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Focusing your examination approach

This is an excerpt from Orthopedic Clinical Examination With Web Resource by Michael Reiman.

Broad to Narrow or Funnel Examination Focus


The entire diagnostic process entails each component described in this text. This examination focus or sequence will be referred to as broad to narrow or the funnel approach as advocated by the author and colleagues. The clinician generates a differential diagnosis for each client based on the history (client interview), observation, triage, motion, muscle performance, special tests, palpation, and physical performance measures (figure 4.1). Based on the probability of a particular diagnosis to exist, the findings of each of these components will make shifts in posttest probability based on their diagnostic accuracy (SN, SP, likelihood ratios). Utilizing only one component as the gold standard from which the diagnosis is made is inappropriate clinical practice.


Figure 4.1 Funnel approach of the examination process.
Funnel approach of the examination process.
© Michael Reiman


This approach, while comprehensive, is also systematic; it moves from broad to narrow in its approach from the beginning to the end of the examination process. The intent is to start the examination process as comprehensively as possible, including all potential diagnoses. As a result of each systematic step in the examination process, the clinician should narrow down the differential diagnosis list as far as possible. Additionally, the broad-to-narrow approach of the examination is in the sense of moving from less to more isolated examination procedures. For example, in the client interview, the clinician asks broad, open-ended questions that are likely to include multiple potential diagnoses. As the examination continues, the examination process becomes more focused. This is particularly the case after the section for triage or screening and sensitive tests, which is intended to rule out not only the potential for red flags or nonmusculoskeletal disease processes but also potential pain generators in other joints, as well as other potential diagnoses common to the pain-generating joints.


Integration of Funnel Examination Approach


A systematic approach to using findings (especially those from special tests) reporting SN and SP is suggested in figure 4.2. The use of tests of high SN and low -LR is suggested early in the examination (Triage and Sensitive Tests), with red flags first ruled out. Once it is determined that the client is appropriate for examination or treatment, the clinician continues through additional examination components (e.g., motion tests, muscle performance testing, special tests). Particular emphasis is on motion testing and muscle performance testing to delineate if the client’s actual symptoms are reproduced. Additionally, special tests (and possibly imaging) of high SP are helpful to rule in pathology of the determined pain-generating joint(s). Again, caution should be taken when using special tests for diagnosis. Figure 4.2 shows a systematic approach for integrating diagnostic accuracy findings of both high SN (early in the examination - triage and screening) and high SP (later in the examination - special tests - for determination of ruling in pathology). The suggestions for ideal and good diagnostic accuracy values are again provided here.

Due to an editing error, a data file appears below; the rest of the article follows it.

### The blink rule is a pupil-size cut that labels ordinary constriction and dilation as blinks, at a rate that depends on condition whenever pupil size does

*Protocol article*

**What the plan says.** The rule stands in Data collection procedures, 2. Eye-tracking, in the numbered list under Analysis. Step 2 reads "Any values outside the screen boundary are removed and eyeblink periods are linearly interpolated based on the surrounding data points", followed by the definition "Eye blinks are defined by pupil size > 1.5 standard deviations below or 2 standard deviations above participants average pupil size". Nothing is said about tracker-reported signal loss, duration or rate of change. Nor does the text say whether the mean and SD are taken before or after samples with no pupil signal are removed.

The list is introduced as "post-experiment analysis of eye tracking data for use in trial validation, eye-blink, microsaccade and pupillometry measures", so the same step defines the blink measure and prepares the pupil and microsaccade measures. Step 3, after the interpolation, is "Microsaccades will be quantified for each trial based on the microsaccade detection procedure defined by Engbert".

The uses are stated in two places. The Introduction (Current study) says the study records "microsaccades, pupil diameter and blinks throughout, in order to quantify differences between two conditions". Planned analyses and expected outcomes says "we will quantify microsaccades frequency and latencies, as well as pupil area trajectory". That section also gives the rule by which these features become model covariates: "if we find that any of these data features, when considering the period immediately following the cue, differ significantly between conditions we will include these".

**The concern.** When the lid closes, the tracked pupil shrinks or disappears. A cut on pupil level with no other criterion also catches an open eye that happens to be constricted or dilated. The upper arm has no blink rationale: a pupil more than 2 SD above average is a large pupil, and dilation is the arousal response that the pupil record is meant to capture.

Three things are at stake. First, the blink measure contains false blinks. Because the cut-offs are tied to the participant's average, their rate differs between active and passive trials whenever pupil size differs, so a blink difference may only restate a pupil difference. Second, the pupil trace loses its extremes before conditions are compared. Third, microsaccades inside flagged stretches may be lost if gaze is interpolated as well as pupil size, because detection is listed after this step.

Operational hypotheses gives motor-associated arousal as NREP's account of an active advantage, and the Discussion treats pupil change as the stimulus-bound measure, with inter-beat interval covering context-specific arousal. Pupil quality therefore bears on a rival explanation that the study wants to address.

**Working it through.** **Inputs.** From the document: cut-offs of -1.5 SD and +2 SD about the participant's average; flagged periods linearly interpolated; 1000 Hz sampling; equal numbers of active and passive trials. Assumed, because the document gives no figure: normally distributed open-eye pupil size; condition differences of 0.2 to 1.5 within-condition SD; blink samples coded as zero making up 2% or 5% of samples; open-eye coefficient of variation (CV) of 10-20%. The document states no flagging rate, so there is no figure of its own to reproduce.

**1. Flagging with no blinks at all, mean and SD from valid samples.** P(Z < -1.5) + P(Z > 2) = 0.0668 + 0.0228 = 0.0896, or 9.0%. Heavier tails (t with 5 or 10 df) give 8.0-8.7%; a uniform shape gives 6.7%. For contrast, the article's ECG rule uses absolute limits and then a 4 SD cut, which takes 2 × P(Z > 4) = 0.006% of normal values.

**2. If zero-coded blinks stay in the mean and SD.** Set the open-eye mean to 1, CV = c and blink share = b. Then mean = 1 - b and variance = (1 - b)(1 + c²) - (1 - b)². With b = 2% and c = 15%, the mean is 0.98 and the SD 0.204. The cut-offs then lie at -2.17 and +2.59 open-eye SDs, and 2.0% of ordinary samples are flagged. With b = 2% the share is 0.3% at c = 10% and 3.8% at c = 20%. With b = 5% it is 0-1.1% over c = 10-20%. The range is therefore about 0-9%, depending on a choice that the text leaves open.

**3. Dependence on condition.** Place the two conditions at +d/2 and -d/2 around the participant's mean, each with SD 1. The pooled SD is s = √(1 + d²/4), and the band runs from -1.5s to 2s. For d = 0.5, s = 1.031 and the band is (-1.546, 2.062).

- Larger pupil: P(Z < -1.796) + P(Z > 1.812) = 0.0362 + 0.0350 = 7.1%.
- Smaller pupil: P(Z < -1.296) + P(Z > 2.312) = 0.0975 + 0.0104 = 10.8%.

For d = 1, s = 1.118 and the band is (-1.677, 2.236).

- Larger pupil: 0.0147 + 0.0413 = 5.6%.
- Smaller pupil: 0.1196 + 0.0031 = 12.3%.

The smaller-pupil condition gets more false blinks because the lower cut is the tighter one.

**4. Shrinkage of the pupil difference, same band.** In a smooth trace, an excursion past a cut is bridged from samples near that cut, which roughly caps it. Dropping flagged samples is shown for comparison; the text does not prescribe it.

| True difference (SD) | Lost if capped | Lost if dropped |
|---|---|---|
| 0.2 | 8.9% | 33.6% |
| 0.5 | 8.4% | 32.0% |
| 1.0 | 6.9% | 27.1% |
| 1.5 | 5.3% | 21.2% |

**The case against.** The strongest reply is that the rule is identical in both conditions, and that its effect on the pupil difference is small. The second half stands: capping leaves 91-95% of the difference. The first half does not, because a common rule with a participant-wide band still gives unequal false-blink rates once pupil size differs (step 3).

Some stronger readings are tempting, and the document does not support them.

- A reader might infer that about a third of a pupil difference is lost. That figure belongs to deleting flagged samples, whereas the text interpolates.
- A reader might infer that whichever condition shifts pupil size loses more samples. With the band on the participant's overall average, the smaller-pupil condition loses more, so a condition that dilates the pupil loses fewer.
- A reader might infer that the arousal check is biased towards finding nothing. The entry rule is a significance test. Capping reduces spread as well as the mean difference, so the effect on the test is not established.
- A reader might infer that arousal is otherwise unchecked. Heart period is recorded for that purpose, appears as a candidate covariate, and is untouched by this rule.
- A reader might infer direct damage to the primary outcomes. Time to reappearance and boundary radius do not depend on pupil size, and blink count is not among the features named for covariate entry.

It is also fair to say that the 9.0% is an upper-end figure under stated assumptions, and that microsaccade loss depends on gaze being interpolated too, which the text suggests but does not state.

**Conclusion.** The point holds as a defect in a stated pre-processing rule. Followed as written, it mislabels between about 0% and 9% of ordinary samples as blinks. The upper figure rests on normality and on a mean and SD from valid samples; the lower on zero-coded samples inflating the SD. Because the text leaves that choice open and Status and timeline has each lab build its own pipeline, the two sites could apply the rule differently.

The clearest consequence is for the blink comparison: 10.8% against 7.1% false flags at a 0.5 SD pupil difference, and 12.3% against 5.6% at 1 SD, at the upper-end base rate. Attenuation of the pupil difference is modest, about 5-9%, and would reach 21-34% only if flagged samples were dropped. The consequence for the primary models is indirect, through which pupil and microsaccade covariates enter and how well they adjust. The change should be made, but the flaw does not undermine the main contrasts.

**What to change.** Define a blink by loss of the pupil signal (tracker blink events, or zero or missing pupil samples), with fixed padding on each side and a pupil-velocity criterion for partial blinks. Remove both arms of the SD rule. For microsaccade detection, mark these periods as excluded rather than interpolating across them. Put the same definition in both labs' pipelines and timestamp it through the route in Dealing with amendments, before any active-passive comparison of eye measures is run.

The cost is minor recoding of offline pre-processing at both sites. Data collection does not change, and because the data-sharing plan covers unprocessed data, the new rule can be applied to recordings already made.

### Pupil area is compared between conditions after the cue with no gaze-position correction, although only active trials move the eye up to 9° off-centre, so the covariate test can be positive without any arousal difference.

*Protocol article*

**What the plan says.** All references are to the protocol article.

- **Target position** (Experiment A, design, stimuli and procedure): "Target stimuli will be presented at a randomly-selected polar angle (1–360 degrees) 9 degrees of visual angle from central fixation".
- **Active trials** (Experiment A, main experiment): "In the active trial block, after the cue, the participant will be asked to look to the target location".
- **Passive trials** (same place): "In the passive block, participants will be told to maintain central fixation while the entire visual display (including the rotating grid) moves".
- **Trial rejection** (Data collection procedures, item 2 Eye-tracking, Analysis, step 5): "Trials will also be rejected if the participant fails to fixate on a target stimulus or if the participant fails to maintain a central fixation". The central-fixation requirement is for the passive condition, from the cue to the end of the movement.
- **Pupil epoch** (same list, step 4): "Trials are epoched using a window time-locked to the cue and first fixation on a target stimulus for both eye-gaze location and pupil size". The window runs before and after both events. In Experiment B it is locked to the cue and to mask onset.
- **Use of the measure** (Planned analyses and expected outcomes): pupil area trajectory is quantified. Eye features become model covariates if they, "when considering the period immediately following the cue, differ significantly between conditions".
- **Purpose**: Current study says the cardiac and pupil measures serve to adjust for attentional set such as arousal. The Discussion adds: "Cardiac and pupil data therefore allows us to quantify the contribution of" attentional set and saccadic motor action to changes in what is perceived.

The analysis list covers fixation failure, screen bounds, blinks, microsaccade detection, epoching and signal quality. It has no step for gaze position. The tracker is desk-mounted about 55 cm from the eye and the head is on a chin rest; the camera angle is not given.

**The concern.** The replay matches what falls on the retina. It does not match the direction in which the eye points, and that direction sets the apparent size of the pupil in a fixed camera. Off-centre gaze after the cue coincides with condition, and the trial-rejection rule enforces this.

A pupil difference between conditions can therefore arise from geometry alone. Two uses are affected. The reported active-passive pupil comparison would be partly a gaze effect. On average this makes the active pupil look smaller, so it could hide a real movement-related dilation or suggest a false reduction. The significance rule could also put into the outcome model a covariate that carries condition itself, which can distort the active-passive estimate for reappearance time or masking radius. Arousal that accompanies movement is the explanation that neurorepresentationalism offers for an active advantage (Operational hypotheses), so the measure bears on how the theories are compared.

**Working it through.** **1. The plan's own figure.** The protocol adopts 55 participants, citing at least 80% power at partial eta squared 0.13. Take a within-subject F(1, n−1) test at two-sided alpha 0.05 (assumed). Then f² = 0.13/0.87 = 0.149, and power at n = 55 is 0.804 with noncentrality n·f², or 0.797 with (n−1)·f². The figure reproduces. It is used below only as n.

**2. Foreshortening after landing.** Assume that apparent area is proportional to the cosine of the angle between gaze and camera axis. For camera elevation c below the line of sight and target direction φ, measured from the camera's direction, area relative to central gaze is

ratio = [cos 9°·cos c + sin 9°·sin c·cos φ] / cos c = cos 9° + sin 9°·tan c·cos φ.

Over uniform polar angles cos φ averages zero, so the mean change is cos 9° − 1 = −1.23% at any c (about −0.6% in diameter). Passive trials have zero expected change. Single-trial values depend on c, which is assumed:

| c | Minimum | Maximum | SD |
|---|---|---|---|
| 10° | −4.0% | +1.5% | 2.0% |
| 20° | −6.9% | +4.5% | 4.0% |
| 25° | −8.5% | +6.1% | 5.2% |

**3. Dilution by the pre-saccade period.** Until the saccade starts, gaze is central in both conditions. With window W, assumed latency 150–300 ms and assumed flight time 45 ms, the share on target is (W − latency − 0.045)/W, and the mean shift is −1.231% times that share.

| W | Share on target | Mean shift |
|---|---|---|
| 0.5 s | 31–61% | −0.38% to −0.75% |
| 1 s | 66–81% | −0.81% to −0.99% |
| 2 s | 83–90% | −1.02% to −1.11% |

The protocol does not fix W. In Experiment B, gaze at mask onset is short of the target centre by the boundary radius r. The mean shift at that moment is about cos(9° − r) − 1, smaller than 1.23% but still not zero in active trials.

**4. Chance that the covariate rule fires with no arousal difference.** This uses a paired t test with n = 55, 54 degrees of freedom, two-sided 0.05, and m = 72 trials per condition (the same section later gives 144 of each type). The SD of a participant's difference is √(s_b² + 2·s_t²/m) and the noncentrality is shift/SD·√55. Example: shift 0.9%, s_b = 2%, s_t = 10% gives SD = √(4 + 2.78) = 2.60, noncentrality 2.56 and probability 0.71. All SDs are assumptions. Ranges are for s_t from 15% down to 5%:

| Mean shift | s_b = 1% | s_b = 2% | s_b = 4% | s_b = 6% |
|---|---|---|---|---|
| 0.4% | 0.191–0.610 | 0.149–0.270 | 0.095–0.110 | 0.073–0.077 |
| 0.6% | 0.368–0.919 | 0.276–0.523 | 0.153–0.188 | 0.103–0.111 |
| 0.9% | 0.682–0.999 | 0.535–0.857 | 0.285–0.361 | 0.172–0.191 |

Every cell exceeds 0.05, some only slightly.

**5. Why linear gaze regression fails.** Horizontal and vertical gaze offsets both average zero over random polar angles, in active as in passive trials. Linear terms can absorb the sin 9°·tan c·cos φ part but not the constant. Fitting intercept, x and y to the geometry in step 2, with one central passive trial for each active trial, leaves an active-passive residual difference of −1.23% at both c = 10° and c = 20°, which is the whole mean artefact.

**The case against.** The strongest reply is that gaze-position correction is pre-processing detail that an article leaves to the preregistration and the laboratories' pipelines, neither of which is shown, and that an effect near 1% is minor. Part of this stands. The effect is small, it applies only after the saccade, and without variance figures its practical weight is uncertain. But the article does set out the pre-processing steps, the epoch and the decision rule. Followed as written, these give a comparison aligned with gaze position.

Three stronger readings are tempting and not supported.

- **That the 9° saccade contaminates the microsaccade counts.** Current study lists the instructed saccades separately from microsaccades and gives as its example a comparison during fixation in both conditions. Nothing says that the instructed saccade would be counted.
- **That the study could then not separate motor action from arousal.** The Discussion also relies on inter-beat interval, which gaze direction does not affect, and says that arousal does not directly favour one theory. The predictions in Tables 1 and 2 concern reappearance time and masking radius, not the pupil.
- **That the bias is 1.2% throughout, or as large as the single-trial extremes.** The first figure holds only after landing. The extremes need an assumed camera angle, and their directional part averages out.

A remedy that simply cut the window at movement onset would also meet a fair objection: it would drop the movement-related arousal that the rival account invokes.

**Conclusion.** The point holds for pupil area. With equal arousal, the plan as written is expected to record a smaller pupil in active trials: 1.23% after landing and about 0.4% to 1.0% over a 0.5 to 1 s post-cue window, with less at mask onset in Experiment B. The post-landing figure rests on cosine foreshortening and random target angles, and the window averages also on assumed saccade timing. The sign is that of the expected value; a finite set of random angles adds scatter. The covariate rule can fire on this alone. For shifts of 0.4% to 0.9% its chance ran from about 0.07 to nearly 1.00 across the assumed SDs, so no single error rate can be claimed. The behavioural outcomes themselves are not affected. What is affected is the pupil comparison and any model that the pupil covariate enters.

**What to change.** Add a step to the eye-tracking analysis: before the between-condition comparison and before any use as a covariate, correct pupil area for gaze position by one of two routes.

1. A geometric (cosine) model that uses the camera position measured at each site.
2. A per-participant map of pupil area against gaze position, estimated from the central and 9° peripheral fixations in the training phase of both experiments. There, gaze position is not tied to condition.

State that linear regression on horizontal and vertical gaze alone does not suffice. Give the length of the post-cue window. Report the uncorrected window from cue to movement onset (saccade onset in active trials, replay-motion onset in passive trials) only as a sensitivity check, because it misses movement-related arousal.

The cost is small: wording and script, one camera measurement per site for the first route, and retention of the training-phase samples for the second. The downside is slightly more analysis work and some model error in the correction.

Figure 4.2 Algorithm approach for use of special tests or findings reporting SN and SP. SN = sensitivity; SP = specificity; +LR = positive likelihood ratio; -LR = negative likelihood ratio
Algorithm approach for use of special tests or findings reporting SN and SP. SN = sensitivity; SP = specificity; +LR = positive likelihood ratio; -LR = negative likelihood ratio
© Michael Reiman


The Examination Continuum

The examination of a client should also be recognized as an assessment along a continuum (figure 4.3). Many examination procedures described, including those in this text, are on the isolated examination side of the continuum (e.g., ROM, muscle performance, radiology findings, special tests). Integrated examination would include measures more applicable to daily tasks, such as sport- and work-related activities (e.g., function). These measures might include administering the physical performance measures section of this text (see chapter 12), as well as simply assessing the client’s quality and big-picture quantity assessment of their daily tasks, work tasks, and sports tasks.


Figure 4.3 The examination continuum.
The examination continuum.
© Michael Reiman


Note that clients likely will move back and forth along this continuum at different points in their rehabilitation process. For example, a client progressing appropriately along post knee injury, but who still has pain with jumping, may require a reassessment where they enter the continuum with a jumping assessment first (toward the integrated side of the continuum). This will help the clinician determine the potential limitation or pain generator from which to then focus the isolated examinations, as described previously.

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